Weekly Geopolitical Report – The Geopolitics of the Eurobond (June 29, 2020)

by Bill O’Grady | PDF

(N.B.  Due to the Independence Day holiday, the next report will be published on July 13.)

A global hegemon provides two broad categories of public goods.  The first is security.  A successful hegemon enforces some degree of global security as it has the ability to project power globally.  This power projection ostensibly prevents regional wars from becoming world wars.  Another way of thinking about hegemony is that if a world war occurs, it is evidence of hegemonic failure.  In addition to war suppression, the hegemon’s global reach gives it the capability to secure sea lanes, which facilitates global trade.

The second public good is financial.  The hegemon provides the reserve currency which enables global trade and investment.  The reserve currency nation must have two characteristics to be a successful provider of the reserve currency.  First, it must be willing to run persistent current account deficits.  It is through trade that the rest of the world acquires the reserve currency. Persistent current account deficits put great strain on the labor markets of the hegemon and require a strong commitment from the reserve currency nation to absorb these imports.  Second, it must have deep financial markets and an instrument that is considered safe and widely available so nations that accumulate the reserve currency can use this instrument to hold this saving until it is needed for trade or direct investment.

If the U.S. is going to be replaced as a hegemon, the successor will need to fill these two roles.  Currently, there is no nation that is capable or willing to fully provide these public goods.  However, it is not impossible to consider a situation where a partial replacement occurs.  Such outcomes have occurred before.  By the late 1800s, Britain realized that it could not defend any of its colonies in the Western Hemisphere from a determined American attack.  The U.S. economy was too well developed and its navy and army too large; the costs of defending Canada, for example, would have been excessive.  So, quietly, the British ceded regional hegemony, at least in terms of security, to the U.S.  That allowed Westminster to focus on the other growing threat, Germany.  In the current environment, the U.S. could cede a sphere of influence to China.  It is arguable that the U.S. would like to see a regional hegemon arise in the Middle East to allow America to reduce its security burden there as well.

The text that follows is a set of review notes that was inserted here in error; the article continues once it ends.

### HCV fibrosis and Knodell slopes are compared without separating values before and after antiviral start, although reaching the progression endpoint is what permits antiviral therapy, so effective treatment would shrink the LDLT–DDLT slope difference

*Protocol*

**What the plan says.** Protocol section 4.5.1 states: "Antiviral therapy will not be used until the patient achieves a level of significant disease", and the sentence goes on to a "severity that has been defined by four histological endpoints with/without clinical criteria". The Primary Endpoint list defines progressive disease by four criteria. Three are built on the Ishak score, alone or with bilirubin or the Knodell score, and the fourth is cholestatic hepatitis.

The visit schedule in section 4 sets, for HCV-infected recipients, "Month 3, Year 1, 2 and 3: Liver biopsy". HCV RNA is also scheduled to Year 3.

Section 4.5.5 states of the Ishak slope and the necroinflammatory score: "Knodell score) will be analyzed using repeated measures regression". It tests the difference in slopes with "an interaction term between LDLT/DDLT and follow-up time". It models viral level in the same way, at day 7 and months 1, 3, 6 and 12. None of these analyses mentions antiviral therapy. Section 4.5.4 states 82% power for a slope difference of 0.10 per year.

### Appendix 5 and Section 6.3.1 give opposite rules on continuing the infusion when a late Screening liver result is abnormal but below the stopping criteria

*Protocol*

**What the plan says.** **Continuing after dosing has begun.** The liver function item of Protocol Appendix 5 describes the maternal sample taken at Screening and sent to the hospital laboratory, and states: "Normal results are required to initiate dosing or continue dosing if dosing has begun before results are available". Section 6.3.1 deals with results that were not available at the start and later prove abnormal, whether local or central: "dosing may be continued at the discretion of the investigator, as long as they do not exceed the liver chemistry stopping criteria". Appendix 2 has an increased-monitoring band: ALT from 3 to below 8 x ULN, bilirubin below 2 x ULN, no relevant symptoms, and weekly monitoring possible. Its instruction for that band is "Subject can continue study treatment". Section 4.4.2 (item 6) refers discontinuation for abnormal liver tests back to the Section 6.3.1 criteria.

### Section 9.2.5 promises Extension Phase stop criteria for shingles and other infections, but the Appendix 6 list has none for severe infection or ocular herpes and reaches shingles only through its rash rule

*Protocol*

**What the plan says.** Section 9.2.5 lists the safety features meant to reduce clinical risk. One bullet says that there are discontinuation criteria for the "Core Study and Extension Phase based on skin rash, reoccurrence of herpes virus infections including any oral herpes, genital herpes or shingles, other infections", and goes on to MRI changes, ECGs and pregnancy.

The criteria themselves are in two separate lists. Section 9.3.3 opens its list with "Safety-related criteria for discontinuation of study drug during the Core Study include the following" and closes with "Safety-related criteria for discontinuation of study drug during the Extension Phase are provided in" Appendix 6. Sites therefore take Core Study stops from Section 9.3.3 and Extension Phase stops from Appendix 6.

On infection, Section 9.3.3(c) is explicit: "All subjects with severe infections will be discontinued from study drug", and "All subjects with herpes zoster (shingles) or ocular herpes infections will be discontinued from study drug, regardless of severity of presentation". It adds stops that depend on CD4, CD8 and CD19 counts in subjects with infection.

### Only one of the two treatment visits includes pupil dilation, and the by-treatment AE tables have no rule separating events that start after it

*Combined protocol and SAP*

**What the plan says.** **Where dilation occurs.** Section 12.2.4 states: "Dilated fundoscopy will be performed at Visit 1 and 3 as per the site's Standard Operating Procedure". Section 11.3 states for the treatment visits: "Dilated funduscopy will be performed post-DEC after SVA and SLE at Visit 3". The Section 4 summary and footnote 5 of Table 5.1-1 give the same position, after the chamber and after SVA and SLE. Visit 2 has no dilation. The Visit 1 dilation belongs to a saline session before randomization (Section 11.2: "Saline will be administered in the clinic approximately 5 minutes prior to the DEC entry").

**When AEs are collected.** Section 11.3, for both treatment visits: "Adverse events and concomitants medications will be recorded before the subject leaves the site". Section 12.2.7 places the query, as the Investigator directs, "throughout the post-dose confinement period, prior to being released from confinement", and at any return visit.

Something similar could occur on the reserve currency front as well.  Some economists, notably Barry Eichengreen, have argued that there is the potential for multiple reserve currencies.  Although we have had doubts about this possibility, recent developments have led us to consider the possibility that the euro could become a serious competitor for the dollar as a reserve asset.  That doesn’t mean the euro would replace the dollar as the reserve currency, but it would mean the euro could be a parallel reserve currency and offer competition to the dollar.

The most recent development that could create potential competition for the dollar’s reserve status is the proposed new financial instrument designed to fund Europe’s recovery from the pandemic.  The proposal evolved from a plan developed by Germany and France to create a €500 billion recovery fund.  European Commission President Ursula von der Leyen expanded the proposal, increasing it to €750 billion.  But the key element of the proposal is a specific bond backed by the full faith and credit of the European Union.  The bond service would be tied to several EU-wide revenue sources, including a proposed digital tax, a carbon border tax and fees on transportation.

The proposed plan still requires approval by all members of the EU.  The “frugal four”—Austria, Denmark, the Netherlands and Sweden—could still scuttle the proposal.  But, Germany’s support is a reversal of its longstanding opposition to EU debt mutualization and will probably be enough to sway the opposition toward accepting the program.

The prospect of debt mutualization creates competition for the dollar’s reserve status.  The EU doesn’t fulfill the other requirements for hegemony; its military strength has atrophied, and it has not shown a willingness to run persistent current account deficits.  Nevertheless, a mutualized debt instrument does make the euro a much more attractive currency for reserve purposes.

In this report, we will examine why an alternative reserve currency might be attractive for several countries.  An analysis of why Germany has changed its position on debt mutualization will follow.  As always, we will conclude with market ramifications.

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Weekly Geopolitical Report – Schumann in Volgograd (May 11, 2020)

by Patrick Fearon-Hernandez, CFA

If you ever find yourself in Volgograd, Russia, you will visit Rodina Mat’ Zovyot.  It’s unavoidable.  The statue, depicting Mother Russia calling her sons to battle against her invaders, is one of the tallest in the world.  Standing almost 280 feet high, she is nearly twice as tall as the Statue of Liberty.  Her colossal height is accentuated by her position at the summit of Mamayev Kurgan, the high ground overlooking Volgograd, whose great, grassy green slopes were fertilized by the blood of a quarter-million Soviet soldiers who died defending it from the invading Nazis during World War II, when the city was still known as Stalingrad.